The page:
Thursday, July 5, 2012

Reviewing Two ObamaCare Taxes Springing Up in 2013

We are beginning over here to re-review the tax aspects of ObamaCare after the Supreme Court’s decision last week. There are several tax changes, but today we will revisit the new investment income tax and the new earned income tax. These will happen in 2013, so let’s go over them.
Investment Income
If you are single, you will owe a new investment tax if your adjusted gross income (AGI) is over $200,000. If you are married, you will owe the new tax if your AGI is over $250,000. (I know, twice $200,000 is considerably more than $250,000. I did not write the law). If this is you, will owe a brand-new 3.8% tax on your investment income.
Let’s be clear: it is not necessarily ALL your investment income. Rather it will be on investment income over $200,000 or $250,000, as the case may be. If you are married and retired and your entire adjusted gross income of $250,000 is interest and dividends, you will owe no NEW tax. You will owe plenty of OLD tax, though.
What is investment income? Let’s go with the easy examples: dividends, interest, capital gains (short-term and long-term), royalties and annuities outside retirement plans
NOTE:  Net investment income is also defined to include income from a passive activity. This concerns me, as the rental of a duplex is a passive activity, as is passthrough income to a “passive” member in an LLC. Under Section 469, these activities were considered “trades or businesses,” although the activity could be further tagged as “passive” or “nonpassive.” They were not however tagged as “investment.” This new tax appears to use the language differently from Section 469 and equates “passive” with “investment.” The IRS unfortunately has yet to issue formal guidance in this area.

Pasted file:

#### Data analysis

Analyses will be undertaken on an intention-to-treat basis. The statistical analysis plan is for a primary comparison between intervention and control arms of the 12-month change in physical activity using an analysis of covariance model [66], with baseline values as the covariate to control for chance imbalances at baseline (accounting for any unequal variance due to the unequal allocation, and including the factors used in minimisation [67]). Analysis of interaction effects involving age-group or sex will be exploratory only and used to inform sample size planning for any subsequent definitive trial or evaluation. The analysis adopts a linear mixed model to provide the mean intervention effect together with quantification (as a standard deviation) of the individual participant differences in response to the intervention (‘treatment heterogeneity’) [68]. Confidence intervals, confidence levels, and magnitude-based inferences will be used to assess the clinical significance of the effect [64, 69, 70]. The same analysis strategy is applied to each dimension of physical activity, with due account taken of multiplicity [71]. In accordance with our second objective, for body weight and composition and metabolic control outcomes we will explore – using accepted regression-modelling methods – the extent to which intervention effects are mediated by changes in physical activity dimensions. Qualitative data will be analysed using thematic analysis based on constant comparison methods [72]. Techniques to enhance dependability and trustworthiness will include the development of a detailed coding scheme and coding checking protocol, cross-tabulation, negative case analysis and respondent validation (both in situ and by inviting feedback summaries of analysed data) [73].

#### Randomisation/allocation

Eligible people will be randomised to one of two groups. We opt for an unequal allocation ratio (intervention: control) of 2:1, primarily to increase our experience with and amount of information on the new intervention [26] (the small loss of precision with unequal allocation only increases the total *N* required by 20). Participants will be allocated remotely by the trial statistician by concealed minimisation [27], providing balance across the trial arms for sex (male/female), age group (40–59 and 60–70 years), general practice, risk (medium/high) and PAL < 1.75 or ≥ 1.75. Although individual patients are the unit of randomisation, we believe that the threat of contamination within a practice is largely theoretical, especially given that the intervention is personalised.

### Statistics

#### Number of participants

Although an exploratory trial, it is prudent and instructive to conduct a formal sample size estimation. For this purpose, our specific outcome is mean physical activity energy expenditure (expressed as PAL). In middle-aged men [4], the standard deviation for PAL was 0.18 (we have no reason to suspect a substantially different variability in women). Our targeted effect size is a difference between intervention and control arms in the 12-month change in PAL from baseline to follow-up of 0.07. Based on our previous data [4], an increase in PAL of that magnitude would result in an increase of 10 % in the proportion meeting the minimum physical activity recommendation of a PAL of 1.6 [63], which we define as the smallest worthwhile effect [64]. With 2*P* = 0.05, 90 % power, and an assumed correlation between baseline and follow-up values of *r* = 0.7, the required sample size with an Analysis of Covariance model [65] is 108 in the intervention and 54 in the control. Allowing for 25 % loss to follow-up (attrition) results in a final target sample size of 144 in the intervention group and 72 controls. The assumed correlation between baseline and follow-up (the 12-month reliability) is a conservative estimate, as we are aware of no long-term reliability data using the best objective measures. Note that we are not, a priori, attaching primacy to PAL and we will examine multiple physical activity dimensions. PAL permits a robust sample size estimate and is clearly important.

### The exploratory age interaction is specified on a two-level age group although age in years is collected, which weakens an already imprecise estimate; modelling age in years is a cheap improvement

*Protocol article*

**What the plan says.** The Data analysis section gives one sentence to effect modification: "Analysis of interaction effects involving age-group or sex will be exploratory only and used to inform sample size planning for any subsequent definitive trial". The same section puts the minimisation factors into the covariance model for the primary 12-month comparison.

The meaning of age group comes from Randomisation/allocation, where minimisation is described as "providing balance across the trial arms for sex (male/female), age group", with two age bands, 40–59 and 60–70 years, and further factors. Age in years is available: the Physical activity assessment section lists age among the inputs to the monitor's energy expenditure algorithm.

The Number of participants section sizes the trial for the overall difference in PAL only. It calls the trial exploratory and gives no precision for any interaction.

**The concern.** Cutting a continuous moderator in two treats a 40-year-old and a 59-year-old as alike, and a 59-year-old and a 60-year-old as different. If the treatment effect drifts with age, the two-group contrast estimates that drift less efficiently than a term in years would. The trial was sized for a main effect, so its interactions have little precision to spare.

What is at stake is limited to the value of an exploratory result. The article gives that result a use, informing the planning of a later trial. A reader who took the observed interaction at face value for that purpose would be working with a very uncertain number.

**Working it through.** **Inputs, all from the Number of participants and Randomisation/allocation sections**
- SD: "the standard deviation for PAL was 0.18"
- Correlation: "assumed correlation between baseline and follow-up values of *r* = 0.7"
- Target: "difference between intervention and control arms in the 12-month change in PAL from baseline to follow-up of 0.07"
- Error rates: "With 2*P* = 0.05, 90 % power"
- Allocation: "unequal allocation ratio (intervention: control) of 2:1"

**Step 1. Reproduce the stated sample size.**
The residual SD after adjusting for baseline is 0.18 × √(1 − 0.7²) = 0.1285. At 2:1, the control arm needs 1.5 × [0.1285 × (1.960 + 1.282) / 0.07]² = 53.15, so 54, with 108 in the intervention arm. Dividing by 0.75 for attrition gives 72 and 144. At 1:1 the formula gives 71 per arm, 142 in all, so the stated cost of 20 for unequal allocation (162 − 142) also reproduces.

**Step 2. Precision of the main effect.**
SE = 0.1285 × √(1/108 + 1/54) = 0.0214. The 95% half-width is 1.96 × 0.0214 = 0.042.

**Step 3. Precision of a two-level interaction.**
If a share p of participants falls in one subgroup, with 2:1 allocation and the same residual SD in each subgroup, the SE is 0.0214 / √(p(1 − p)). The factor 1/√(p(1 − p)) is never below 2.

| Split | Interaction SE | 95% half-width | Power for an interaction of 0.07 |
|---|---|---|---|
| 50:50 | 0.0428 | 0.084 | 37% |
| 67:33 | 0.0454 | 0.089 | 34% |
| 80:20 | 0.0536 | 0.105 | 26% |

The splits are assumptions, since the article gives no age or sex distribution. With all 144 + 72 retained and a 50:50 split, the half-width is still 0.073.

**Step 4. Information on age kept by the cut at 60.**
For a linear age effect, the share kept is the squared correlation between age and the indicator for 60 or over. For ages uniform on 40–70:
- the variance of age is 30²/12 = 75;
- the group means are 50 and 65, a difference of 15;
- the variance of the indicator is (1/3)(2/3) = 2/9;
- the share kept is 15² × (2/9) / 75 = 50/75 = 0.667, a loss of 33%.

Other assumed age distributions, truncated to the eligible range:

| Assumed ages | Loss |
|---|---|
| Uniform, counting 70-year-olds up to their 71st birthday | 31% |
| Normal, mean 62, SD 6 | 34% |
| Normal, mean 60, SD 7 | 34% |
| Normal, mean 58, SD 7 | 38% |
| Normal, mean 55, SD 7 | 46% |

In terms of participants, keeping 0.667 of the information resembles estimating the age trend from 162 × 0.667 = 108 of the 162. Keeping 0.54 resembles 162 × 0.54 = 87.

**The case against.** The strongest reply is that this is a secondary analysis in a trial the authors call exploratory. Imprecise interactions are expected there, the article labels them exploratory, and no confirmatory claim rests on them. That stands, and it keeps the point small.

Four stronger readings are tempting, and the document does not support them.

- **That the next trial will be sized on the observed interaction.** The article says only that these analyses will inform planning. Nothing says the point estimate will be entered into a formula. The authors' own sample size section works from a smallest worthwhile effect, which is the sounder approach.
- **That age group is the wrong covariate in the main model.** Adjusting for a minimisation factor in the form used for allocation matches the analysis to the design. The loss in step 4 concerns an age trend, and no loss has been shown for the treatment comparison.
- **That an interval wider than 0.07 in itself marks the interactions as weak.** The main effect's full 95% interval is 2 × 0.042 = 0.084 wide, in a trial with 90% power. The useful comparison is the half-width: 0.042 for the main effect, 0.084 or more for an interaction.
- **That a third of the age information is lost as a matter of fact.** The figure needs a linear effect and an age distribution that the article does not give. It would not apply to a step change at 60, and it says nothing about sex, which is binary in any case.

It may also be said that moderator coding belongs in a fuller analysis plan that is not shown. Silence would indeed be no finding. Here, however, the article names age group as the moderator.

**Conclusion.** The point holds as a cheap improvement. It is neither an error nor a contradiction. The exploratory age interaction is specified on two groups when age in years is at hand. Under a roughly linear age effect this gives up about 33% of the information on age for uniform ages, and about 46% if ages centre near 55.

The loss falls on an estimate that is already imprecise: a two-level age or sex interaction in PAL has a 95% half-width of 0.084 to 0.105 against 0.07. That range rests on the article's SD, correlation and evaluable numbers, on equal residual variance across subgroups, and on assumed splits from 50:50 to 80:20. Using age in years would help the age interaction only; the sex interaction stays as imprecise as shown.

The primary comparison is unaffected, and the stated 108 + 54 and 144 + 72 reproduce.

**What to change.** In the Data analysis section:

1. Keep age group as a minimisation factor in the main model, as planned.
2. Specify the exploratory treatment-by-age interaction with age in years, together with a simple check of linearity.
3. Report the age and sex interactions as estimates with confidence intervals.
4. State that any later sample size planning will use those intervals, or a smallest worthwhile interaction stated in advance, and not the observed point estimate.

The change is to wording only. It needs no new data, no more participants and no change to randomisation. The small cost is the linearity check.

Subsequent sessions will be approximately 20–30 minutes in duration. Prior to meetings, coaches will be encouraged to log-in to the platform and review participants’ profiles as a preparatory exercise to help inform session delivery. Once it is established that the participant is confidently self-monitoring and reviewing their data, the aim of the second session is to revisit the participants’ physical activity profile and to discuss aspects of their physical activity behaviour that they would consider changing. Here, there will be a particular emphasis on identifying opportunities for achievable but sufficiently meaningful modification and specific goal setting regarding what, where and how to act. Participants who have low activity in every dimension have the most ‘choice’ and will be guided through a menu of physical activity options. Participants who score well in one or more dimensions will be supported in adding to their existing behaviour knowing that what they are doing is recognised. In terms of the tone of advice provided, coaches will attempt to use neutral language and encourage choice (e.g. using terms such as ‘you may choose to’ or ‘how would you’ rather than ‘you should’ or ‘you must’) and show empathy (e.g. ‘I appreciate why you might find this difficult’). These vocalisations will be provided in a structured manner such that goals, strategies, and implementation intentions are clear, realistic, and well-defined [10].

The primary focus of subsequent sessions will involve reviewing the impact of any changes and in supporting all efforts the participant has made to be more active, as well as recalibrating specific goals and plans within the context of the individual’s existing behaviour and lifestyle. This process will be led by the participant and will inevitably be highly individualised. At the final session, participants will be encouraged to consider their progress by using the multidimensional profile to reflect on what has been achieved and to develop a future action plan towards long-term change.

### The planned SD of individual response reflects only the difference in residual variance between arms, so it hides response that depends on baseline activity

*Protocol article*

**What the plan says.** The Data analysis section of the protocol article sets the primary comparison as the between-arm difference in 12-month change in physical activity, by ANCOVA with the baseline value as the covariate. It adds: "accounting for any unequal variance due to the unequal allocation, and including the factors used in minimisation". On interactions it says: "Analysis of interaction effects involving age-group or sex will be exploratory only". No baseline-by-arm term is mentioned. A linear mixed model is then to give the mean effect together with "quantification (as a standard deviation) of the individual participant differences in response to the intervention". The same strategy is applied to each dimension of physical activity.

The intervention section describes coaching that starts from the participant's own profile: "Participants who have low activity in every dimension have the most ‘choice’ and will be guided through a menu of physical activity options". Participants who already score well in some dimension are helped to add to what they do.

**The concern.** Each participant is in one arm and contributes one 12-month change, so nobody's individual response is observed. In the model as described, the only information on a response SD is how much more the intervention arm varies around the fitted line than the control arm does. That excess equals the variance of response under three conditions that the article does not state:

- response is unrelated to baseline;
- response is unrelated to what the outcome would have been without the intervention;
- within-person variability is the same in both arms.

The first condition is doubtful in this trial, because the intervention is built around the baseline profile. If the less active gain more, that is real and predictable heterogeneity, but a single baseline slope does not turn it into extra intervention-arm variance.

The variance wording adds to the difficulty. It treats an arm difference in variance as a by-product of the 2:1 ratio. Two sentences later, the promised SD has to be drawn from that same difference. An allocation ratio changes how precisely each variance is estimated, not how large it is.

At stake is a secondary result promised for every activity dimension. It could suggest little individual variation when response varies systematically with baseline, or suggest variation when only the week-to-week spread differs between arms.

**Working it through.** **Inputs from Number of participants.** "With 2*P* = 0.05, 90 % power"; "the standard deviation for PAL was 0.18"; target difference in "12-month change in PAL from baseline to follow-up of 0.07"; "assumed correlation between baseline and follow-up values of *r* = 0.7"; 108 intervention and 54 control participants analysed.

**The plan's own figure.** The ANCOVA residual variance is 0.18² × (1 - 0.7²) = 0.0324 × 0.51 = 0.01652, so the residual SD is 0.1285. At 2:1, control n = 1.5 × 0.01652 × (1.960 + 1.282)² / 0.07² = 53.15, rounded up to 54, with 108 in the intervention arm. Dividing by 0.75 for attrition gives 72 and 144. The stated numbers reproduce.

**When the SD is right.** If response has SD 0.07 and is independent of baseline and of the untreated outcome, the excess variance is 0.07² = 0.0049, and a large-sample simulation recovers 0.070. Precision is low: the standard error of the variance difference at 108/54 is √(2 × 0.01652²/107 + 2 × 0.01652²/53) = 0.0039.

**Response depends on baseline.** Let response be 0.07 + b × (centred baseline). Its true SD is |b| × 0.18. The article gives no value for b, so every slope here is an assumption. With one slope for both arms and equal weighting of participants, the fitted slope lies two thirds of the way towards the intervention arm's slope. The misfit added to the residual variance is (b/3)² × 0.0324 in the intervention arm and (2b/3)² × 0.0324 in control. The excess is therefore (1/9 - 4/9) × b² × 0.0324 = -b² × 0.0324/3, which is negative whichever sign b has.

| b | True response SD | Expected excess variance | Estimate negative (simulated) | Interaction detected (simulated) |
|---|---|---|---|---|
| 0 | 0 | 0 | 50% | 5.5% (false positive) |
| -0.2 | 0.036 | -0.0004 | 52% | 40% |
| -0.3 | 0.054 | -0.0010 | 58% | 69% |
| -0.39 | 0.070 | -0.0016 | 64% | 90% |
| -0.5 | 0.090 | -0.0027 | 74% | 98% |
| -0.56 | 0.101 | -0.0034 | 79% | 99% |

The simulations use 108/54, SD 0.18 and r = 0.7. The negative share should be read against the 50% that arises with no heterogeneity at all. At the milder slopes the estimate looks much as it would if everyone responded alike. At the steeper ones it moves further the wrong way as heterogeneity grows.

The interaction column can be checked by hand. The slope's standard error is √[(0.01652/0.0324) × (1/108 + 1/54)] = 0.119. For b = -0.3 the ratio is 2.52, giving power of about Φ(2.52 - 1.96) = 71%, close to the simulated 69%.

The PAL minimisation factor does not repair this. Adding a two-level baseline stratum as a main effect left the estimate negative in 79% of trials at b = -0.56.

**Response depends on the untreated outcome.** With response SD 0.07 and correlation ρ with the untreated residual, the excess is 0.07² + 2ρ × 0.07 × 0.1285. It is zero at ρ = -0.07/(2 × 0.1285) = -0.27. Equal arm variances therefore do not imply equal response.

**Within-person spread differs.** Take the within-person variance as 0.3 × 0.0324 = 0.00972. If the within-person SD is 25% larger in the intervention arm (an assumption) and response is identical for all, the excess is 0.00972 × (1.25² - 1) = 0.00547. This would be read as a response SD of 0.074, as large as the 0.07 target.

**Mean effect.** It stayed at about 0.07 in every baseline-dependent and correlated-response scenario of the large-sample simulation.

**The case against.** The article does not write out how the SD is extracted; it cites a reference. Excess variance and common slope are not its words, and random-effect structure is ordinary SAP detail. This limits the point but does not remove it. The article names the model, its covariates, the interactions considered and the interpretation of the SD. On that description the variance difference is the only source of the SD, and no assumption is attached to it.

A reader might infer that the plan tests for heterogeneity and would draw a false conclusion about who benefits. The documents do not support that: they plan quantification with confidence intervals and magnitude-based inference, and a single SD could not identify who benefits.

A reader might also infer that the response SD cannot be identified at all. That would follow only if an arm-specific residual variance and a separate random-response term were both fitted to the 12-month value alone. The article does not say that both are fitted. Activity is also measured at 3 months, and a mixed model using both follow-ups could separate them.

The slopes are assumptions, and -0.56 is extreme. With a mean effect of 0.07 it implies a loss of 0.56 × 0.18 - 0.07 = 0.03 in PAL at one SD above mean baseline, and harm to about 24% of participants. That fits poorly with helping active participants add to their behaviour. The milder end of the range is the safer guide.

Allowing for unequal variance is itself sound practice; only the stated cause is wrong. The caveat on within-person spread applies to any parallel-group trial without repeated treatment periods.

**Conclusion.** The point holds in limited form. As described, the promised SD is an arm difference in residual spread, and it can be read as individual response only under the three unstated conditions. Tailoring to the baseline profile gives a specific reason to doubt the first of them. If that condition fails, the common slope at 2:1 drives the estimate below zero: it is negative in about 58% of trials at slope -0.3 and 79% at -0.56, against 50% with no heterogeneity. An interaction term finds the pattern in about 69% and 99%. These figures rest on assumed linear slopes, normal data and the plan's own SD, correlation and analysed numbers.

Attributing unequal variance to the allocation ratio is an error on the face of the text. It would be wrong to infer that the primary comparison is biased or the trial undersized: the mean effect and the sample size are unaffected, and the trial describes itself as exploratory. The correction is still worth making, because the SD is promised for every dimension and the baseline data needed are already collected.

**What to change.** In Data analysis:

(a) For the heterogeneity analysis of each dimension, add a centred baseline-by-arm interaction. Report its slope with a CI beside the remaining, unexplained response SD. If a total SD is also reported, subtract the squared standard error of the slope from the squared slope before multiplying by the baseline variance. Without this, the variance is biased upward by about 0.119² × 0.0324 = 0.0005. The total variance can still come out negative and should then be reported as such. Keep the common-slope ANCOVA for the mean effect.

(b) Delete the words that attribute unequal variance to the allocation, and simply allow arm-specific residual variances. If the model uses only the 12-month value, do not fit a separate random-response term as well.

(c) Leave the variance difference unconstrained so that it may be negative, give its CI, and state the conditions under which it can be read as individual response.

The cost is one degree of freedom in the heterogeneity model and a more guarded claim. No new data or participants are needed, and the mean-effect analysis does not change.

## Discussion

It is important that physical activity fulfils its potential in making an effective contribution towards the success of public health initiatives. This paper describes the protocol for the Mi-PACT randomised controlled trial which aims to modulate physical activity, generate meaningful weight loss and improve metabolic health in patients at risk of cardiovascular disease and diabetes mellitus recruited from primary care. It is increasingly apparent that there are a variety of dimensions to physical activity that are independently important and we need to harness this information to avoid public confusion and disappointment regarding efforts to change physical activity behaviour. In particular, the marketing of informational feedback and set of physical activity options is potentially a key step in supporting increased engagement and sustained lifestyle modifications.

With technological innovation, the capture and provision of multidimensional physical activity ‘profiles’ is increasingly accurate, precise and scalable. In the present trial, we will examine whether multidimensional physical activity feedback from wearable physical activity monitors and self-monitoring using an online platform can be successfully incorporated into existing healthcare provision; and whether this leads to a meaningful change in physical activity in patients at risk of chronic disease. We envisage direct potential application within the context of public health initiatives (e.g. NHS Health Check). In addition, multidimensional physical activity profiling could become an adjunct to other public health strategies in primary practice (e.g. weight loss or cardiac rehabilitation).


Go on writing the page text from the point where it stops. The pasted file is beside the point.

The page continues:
How can this tax surprise you? Here are a few ways:
(1)   You sell your business.
(2)   You get married.
(3)   You sell your principal residence, and the gain exceeds the $250,000/$500,000 exclusion.
(4)   You inherit and sell stock from a parent’s estate.
Earned Income
If you are single, you will pay an extra 0.9% Medicare tax on your earned income over $200,000. If married, that threshold changes to $250,000.
What is earned income? The easiest way is to ask whether you paid or will pay social security or self-employment tax on the income. If the answer is “yes”, you have earned income. Note that this definition excludes your pension, 401(k) and IRA distributions.
Let’s go over a few examples.
EXAMPLE 1: A married couple filing jointly has $360,000 of adjusted gross income—$240,000 of wages plus $120,000 of interest, dividends and capital gains. They have $110,000 of investment income` over the $250,000 threshold. They will owe an extra 3.8% of that $110,000, or $4,180, in tax.
EXAMPLE 2: In the following year, the same couple has $400,000 of income, the difference being a $40,000 bonus. All their investment income is now above the threshold amount. Their new investment income tax will be $4,560. In addition, since their earned income is now above $250,000 they will owe the new earned income tax of $270 ((280,000- 250,000) times 0.9%).
EXAMPLE 3:  After many years, you move from Purchase, New York. You sell your house for $920,000 and are single.  Your exclusion amount on the sale is $250,000 so the taxable gain is 670,000. Assuming that you earned income is over $200,000, the new investment income tax will be $25,460 ((920,000 – 250,000) times 3.8%).
We will discuss other tax changes in a future blog. Some are delayed (such as the employer penalty) and others are already in place but are somewhat esoteric (the prescription drug fee).

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